Irvine Quid Pro Quo Harassment Lawyer
Sexual harassment is a form of illegal sex-based discrimination in California. An employer can be held liable if one of its managers or supervisors engaged in sexual harassment against an employee. This includes what is commonly known as quid pro quo harassment.
If a manager has ever demanded a sexual favor from you in exchange for favorable treatment at work, that is against the law and you do not have to stay silent. An experienced Irvine quid pro quo harassment lawyer can represent you in taking legal action against the harasser and your employer. At The Garza Firm, we assist many clients who have been subject to illegal conduct in the workplace to obtain fair compensation and other damages.
How Do You Prove Quid Pro Quo Harassment?
California’s Fair Employment and Housing Act (FEHA) prohibits quid pro quo harassment in the workplace. There are three basic elements involved in such harassment:
- An employee experienced some sort of unwelcome sexual advance, demand for sexual favor, or other sexually related comments.
- These sexual advances, demands, or comments came from a supervisor; this can be the employee’s immediate supervisor or a manager or executive ranked above their supervisor.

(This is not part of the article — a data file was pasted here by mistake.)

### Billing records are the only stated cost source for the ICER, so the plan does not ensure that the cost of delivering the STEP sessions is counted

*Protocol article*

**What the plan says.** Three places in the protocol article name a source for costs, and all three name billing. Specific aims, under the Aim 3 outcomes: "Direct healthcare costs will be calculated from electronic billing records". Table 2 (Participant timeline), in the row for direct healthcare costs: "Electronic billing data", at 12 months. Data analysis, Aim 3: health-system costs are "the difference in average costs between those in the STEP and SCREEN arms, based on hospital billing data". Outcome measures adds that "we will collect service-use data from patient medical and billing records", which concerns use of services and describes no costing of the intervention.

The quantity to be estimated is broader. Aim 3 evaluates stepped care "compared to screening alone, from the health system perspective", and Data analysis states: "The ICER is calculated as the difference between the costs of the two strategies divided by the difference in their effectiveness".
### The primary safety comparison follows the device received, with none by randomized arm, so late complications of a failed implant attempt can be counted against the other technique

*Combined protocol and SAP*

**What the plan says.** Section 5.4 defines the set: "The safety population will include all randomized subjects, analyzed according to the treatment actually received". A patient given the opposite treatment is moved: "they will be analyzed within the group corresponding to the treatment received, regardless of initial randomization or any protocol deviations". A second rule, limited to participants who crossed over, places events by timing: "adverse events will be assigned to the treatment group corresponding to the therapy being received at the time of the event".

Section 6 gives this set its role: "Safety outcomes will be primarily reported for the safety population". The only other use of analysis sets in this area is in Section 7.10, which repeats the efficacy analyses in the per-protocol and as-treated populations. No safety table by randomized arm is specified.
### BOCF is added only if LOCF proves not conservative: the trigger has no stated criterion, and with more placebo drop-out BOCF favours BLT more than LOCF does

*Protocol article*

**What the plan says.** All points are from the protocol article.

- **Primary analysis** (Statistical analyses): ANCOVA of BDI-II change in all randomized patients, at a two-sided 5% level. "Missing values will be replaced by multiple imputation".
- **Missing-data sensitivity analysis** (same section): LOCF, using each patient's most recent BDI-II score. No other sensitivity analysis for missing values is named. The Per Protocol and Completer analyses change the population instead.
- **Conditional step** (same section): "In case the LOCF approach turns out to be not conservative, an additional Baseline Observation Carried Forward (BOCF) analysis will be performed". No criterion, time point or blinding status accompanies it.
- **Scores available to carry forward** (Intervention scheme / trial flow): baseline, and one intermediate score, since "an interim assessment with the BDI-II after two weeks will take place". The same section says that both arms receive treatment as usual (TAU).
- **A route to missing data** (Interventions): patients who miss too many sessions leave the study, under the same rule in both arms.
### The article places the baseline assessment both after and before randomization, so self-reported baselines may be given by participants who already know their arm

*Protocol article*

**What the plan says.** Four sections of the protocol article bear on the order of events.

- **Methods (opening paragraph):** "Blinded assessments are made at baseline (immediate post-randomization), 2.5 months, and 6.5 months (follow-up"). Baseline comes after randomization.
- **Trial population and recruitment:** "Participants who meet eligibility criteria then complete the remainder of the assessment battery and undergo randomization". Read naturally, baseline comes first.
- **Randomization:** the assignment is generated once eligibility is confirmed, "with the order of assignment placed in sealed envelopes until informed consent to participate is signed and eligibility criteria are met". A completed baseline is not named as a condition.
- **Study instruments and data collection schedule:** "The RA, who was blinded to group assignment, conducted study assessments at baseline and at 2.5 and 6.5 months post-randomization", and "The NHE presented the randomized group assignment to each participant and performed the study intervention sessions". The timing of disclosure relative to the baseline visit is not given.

- The employee rejected the sexual advance or demand and suffered a tangible negative employment action as a result.
Basically, if you are promised any sort of job-related benefit in exchange for a sexual favor–such as a raise or promotion–that is quid pro quo harassment. Similarly, if you are punished in any way–e.g. fired or assigned to a less desirable shift–in retaliation for rejecting such an advance, that is also harassment. In short, quid pro quo harassment requires some proof of a “trade” of sexual favors in exchange for a tangible job-related benefit.
It is important to note that quid pro quo harassment does require proof that a supervisor follows through on a threat. For example, say a supervisor threatens you with a demotion unless you agree to provide a sexual favor. You say no, but the supervisor does not demote you. Strictly speaking, there is no quid pro quo harassment in this scenario. That said, you might still be able to prove sexual harassment based on the supervisor creating a “hostile work environment.”
Contact The Garza Firm Today
If you have experienced quid pro quo harassment at work, your first response should be to inform someone within your company–typically a human resources representative–about what happened. Even if the company takes no action against the harasser, it is still useful to get it on the record that your employer knows what happened.
You should also consult with a qualified Irvine quid pro quo harassment lawyer who can advise you as to your next steps, which may include filing a formal complaint with the California Department of Fair Employment and Housing to fulfill legal requirements as a precursor to suing your employer for sex discrimination. Contact The Garza Firm today to schedule a free initial consultation with one of our California employment law attorneys.